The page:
Evaluating a Companies Budget Procedures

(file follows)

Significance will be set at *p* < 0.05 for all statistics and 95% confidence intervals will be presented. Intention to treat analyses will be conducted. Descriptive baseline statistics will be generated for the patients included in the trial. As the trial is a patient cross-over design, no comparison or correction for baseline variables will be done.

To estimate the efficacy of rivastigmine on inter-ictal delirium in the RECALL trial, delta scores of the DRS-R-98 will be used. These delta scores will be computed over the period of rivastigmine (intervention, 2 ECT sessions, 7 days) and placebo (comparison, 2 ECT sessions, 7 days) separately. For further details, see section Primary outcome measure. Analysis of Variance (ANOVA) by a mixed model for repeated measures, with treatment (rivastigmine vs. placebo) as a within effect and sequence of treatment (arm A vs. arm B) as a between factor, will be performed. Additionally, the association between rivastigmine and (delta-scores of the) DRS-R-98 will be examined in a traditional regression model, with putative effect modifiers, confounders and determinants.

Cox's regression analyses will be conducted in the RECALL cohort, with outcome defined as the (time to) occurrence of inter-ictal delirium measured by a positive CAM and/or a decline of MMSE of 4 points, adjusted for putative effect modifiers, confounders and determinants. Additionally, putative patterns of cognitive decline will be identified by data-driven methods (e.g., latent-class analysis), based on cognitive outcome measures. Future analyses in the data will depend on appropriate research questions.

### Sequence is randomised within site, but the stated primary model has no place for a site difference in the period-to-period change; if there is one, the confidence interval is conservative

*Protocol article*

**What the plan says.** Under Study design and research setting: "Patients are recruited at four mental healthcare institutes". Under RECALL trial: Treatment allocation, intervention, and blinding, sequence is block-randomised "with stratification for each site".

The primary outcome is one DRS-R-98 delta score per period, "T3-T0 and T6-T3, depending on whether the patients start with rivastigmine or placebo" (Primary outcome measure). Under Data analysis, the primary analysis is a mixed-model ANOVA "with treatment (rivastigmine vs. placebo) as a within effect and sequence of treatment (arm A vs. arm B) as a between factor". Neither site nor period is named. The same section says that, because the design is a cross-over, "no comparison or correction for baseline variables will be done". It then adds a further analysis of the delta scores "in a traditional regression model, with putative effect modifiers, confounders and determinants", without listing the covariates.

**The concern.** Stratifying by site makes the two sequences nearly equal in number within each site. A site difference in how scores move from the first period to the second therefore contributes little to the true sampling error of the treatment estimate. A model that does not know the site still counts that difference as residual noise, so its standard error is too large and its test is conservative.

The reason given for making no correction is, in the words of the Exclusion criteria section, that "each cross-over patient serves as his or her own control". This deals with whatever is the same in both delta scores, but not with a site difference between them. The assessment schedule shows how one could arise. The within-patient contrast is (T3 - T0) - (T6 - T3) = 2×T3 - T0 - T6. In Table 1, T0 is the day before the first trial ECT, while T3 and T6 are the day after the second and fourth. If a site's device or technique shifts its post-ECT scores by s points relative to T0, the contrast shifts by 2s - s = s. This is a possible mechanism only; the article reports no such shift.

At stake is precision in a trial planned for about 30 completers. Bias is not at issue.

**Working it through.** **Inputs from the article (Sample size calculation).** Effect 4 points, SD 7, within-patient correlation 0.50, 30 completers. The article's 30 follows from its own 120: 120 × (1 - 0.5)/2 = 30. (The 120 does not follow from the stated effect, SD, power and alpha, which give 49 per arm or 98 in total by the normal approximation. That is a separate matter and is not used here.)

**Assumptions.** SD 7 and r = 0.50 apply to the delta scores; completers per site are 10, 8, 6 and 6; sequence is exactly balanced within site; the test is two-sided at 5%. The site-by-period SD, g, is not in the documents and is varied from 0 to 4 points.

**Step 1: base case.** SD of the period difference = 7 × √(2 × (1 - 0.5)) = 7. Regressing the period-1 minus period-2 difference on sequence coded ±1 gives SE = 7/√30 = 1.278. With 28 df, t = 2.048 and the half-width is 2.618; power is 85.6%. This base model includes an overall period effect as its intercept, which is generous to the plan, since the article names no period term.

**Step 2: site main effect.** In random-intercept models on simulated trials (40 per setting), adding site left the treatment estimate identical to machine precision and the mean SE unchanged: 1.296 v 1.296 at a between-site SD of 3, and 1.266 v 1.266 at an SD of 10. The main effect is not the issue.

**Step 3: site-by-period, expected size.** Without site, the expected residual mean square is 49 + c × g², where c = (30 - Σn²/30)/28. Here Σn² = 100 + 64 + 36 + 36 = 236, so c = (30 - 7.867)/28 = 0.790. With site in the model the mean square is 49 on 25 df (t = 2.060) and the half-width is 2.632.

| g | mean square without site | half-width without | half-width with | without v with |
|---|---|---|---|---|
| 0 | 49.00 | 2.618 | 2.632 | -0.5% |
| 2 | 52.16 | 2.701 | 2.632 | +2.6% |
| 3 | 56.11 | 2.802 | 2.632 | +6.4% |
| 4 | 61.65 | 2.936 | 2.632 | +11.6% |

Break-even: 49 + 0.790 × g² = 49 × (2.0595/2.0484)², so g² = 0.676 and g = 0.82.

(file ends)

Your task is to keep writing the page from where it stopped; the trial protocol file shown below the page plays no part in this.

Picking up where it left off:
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Tom Emory and Jim Morris strolled back to their plant from the administrative offices of the Ferguson & Son Mfg. Company. Tom is the manger of the machine shop in the company’s factory. Jim is the manager of the equipment maintenance department. The men had just attended the monthly performance evaluation meeting for plant department heads. These meetings had been held on the third Tuesday of each month since Robert Ferguson, Jr., the president’s son, had become the plant manager a year earlier. As they were walking, Tom Emory spoke. “Boy, I hate those meetings! I never know whether my department’s accounting reports will show or bad performance. I am beginning to expect the worst. If the accountants said I saved the company a dollar, I’m called Sir, but if I spend even a little too much- boy do I get in trouble. I don’t know if I can hold on until I retire.” Tom had just been given the worst review he had ever received in his long career with Ferguson & Son. He was the most respected of the experienced machinists in the company. He had been with Ferguson & Son for many years and was promoted to supervisor of the machine shop when the company expanded and moved to its present location. The president (Robert Ferguson, Sr.) had often stated that the company’s success was due to the high quality of the work of the machinists like Tom. As a supervisor, Tom stressed the importance of craftsmanship and told his workers that he wanted no sloppy work coming from his department. When Robert Ferguson, Jr. became the plant manager, he directed that monthly performance comparisons be made between actual and budgeted costs for each department. The departmental budgets were intended to encourage the supervisor’s to reduce inefficiencies and to seek cost reduction opportunities. The company controller was instructed to have his staff “tighten” the budget slightly whenever a department attained its budget in a given month; this was done to reinforce the plant supervisor’s desire...
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